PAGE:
Black History Month: Dr. Percy Julian

African-American chemist Percy Julian was a pioneer in the chemical synthesis of medicinal drugs such as cortisone, steroids and birth control pills.  A steroid chemist and an entrepreneur, Percy Julian ingeniously figured out how to synthesize important medicinal compounds from abundant plant sources, making them more affordable to mass-produce.  Dr. Percy Lavon Julian was a trailblazing chemist whose discoveries improved and saved countless lives. 

The grandson of slaves, Julian grew up at a time when African Americans faced extraordinary obstacles. Yet Julian refused to let racism prevent him from becoming one of the most influential scientists of the 20th century, as well as a leader in business and civil rights.

In 1935, in Minshall Laboratory, DePauw alumnus Percy L. Julian (1899-1975) first synthesized the drug physostigmine, previously only available from its natural source, the Calabar bean. His pioneering research led to the process that made physostigmine readily available for the treatment of glaucoma. It was the first of Julian’s lifetime of achievements in the chemical synthesis of commercially important natural products.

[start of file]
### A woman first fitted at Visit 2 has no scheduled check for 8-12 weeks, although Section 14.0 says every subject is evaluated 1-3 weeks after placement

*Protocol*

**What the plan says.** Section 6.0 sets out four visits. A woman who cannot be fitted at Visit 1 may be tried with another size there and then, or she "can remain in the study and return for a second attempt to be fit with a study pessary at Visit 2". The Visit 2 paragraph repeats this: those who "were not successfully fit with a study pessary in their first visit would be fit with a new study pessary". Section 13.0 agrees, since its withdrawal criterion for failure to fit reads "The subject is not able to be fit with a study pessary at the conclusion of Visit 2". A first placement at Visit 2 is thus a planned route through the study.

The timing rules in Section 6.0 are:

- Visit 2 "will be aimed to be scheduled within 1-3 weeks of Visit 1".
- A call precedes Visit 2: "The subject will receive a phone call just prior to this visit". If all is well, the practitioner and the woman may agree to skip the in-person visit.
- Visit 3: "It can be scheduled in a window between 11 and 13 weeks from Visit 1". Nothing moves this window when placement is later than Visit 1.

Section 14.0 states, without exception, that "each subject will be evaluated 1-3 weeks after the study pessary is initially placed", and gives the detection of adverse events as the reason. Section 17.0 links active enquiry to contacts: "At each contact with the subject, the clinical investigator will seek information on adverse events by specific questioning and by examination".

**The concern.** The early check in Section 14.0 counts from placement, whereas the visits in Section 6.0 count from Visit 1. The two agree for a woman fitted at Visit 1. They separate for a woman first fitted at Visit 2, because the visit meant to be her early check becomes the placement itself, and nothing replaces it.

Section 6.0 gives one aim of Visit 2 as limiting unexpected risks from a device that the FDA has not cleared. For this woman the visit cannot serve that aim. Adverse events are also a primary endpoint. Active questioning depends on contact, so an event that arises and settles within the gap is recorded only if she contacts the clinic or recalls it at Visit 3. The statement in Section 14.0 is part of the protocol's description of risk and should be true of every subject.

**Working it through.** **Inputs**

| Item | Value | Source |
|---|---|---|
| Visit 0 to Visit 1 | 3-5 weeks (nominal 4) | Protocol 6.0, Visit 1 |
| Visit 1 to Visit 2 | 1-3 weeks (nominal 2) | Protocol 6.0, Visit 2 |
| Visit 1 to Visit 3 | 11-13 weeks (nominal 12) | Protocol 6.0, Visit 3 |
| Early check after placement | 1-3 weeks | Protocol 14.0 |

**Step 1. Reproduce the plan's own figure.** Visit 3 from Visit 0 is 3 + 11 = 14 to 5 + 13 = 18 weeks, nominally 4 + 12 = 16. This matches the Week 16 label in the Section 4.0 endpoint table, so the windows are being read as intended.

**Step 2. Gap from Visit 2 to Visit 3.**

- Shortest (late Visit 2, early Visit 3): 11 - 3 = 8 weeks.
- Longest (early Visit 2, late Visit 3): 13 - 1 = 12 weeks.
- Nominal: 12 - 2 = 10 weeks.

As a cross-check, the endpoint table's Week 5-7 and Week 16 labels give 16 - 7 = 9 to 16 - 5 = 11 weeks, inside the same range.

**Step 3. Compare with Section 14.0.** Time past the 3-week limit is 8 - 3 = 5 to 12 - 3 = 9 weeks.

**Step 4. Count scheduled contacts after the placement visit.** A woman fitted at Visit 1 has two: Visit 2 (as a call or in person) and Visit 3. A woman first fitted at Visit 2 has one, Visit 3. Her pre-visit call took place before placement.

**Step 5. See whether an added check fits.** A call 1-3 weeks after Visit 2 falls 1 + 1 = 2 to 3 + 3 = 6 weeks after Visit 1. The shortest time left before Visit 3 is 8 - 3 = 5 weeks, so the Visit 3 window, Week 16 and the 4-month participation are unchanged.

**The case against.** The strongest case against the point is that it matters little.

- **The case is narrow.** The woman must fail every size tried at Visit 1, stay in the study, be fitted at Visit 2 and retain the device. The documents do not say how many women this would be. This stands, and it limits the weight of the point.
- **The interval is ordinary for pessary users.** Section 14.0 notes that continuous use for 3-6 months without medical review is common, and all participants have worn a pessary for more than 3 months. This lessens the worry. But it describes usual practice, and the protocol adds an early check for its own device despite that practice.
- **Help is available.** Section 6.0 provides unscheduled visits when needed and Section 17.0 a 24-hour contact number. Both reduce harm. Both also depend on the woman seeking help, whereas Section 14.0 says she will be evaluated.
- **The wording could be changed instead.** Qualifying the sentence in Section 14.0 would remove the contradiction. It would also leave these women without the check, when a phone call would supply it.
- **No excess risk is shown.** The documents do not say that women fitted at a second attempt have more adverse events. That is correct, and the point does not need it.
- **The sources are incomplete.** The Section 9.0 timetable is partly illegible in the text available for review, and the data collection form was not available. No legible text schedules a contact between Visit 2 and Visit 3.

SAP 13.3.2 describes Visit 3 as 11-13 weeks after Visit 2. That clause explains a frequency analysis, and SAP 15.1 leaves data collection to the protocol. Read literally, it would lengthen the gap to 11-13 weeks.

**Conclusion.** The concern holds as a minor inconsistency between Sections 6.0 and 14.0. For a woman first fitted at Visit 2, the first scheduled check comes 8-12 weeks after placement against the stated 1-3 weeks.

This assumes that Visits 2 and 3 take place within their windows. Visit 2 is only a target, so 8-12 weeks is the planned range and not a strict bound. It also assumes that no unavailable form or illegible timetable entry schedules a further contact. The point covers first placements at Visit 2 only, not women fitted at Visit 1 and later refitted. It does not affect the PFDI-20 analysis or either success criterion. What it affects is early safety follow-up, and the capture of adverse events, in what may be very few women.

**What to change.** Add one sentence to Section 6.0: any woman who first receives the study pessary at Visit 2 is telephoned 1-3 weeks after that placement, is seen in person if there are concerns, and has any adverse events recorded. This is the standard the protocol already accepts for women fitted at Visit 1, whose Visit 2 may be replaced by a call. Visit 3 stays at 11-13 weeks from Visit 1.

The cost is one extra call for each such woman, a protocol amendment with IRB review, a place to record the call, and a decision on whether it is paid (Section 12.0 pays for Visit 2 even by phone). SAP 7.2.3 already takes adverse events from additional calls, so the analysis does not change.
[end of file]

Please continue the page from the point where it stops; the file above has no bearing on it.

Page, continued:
Percy Julian was born on April 11, 1899 in Birmingham, Alabama, one of six children. His father, a railroad mail clerk, and his mother, a school teacher stressed education to their children. This emphasis would ultimately prove successful as two sons went on to become physicians and three daughters would receive Masters degrees, but it was son Percy who would become the most successful of the children. Sources: PBS.org, Chemical Heritage Foundation, American Chemical Society, biography.com

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